Hidden water is an important part of water use. It may not be visible, but millions of gallons of virtual water go into making the consumer goods Americans buy, use and throw away. Manufacturing everyday materials like paper, plastic, metal and fabric takes water – a lot of it. Knowing how much water it takes to make the raw materials and products we all use and consume is an important first step towards water conservation and using water more productively.
Hidden Water: How the Water Footprints of Consumer Goods are Calculated
Hidden water is water that is not felt or seen and it is required for almost every step in the production processes for many raw materials and finished products. The water footprint of a product is calculated by adding up all of the water required for each step of the production process. Table 1 lists a sampling of water footprints for the manufacturing of some common consumer goods.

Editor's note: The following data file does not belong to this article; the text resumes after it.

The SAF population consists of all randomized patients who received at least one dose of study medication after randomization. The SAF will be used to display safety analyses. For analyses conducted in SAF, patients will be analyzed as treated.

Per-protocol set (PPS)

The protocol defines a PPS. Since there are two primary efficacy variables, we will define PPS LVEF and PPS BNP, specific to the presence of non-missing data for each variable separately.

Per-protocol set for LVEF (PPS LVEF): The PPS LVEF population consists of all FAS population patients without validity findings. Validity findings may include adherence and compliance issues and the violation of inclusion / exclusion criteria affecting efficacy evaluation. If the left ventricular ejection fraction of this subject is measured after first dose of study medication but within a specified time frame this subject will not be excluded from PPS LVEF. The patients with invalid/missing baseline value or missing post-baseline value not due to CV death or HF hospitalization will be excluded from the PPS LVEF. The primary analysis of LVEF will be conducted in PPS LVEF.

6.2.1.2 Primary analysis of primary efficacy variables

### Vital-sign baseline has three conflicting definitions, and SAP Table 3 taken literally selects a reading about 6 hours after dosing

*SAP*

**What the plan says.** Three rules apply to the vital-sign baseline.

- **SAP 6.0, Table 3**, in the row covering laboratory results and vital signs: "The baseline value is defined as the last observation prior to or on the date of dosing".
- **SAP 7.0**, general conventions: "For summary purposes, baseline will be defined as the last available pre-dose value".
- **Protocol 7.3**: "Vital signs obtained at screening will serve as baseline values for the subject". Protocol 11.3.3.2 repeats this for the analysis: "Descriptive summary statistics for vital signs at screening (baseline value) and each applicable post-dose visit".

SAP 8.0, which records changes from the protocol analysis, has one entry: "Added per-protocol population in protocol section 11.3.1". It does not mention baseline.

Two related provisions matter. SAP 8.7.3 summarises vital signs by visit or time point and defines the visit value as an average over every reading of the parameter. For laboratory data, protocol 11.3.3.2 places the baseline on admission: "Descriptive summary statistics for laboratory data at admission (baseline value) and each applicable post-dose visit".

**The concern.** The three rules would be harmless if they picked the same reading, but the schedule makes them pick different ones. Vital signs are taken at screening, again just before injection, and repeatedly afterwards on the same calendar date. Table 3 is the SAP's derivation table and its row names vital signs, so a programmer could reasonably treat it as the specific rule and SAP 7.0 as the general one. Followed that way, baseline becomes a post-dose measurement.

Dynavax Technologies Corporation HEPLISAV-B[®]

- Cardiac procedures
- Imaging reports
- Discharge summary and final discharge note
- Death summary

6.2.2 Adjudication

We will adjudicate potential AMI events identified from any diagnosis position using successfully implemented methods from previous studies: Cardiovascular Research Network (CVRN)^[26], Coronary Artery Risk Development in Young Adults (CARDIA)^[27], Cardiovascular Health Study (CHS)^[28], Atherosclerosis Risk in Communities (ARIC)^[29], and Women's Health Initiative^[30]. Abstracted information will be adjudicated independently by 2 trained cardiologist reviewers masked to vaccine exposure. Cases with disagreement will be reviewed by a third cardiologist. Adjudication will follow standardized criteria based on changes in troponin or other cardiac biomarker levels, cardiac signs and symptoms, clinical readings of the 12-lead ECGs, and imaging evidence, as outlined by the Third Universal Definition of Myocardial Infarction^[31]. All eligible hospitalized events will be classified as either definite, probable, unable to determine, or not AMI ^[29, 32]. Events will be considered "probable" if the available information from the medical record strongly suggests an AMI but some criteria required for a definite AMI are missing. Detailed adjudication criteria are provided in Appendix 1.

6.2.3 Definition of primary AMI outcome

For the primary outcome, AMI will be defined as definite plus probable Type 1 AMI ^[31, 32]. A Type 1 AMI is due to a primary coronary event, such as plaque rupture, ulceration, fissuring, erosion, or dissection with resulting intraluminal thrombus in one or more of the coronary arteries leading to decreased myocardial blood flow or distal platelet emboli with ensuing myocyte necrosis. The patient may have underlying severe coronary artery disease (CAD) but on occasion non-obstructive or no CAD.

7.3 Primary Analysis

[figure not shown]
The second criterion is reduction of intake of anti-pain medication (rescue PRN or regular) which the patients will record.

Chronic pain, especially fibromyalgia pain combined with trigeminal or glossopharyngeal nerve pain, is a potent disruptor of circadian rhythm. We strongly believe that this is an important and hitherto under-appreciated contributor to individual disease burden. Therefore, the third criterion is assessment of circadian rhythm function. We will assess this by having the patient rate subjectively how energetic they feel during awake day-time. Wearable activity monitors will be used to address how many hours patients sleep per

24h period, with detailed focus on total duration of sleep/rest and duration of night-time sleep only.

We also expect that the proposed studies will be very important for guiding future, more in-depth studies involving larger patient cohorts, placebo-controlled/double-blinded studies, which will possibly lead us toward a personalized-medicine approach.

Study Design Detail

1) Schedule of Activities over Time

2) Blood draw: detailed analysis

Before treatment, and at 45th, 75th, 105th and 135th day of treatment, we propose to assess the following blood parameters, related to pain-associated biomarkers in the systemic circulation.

Table 1. Water Footprint of Common Consumer Items.
|Car||13,737–21,926 gallons (52,000–83,000 liters)|
|Leather Shoes||2,113 gallons (8,000 liters)|
|Smartphone (mobile)||3,190 gallons (12,760 liters)|
|Jeans (cotton)||2,866 gallons (10,850 liters)|
|Bed Sheet (cotton)||2,576 gallons (9,750 liters)|
|T-shirt (cotton)||659 gallons (2,720 liters)|
|Paper (1 piece; A4)||1.3 gallons (5.1 liters)|
The Water Footprint Network (whose research provides some of the data used in the WFC) defines these components as:
Blue Water Footprint: The amount of surface water and groundwater required (evaporated or used directly) to produce an item.
Green Water Footprint: The amount of rainwater required (evaporated or used directly) to make an item.
Grey Water Footprint: The amount of freshwater required to dilute the wastewater generated in manufacturing, in order to maintain water quality, as determined by state and local standards.
How Much Virtual Water is in a Smartphone?